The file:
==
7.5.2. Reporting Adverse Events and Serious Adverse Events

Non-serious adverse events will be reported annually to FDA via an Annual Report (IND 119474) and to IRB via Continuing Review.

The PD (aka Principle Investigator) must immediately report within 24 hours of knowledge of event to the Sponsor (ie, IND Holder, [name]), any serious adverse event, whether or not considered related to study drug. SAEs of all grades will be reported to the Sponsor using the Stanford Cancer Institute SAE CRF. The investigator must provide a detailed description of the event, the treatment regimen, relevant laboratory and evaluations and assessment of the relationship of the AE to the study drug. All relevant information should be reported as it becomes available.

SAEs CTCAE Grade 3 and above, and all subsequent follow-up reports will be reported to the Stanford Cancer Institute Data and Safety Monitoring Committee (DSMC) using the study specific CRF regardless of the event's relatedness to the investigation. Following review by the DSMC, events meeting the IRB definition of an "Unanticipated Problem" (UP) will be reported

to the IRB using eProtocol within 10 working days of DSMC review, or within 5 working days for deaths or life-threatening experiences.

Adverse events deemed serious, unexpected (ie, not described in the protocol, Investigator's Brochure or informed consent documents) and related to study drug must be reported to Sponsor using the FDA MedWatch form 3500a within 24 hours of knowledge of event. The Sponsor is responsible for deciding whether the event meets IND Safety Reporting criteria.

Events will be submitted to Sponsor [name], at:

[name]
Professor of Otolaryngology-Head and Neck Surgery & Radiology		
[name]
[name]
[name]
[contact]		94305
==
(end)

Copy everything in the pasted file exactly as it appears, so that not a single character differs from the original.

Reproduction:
7.5.2. Reporting Adverse Events and Serious Adverse Events

Non-serious adverse events will be reported annually to FDA via an Annual Report (IND 119474) and to IRB via Continuing Review.

The PD (aka Principle Investigator) must immediately report within 24 hours of knowledge of event to the Sponsor (ie, IND Holder, [name]), any serious adverse event, whether or not considered related to study drug. SAEs of all grades will be reported to the Sponsor using the Stanford Cancer Institute SAE CRF. The investigator must provide a detailed description of the event, the treatment regimen, relevant laboratory and evaluations and assessment of the relationship of the AE to the study drug. All relevant information should be reported as it becomes available.

SAEs CTCAE Grade 3 and above, and all subsequent follow-up reports will be reported to the Stanford Cancer Institute Data and Safety Monitoring Committee (DSMC) using the study specific CRF regardless of the event's relatedness to the investigation. Following review by the DSMC, events meeting the IRB definition of an "Unanticipated Problem" (UP) will be reported

to the IRB using eProtocol within 10 working days of DSMC review, or within 5 working days for deaths or life-threatening experiences.

Adverse events deemed serious, unexpected (ie, not described in the protocol, Investigator's Brochure or informed consent documents) and related to study drug must be reported to Sponsor using the FDA MedWatch form 3500a within 24 hours of knowledge of event. The Sponsor is responsible for deciding whether the event meets IND Safety Reporting criteria.

Events will be submitted to Sponsor [name], at:

[name]
Professor of Otolaryngology-Head and Neck Surgery & Radiology		
[name]
[name]
[name]
[contact]		94305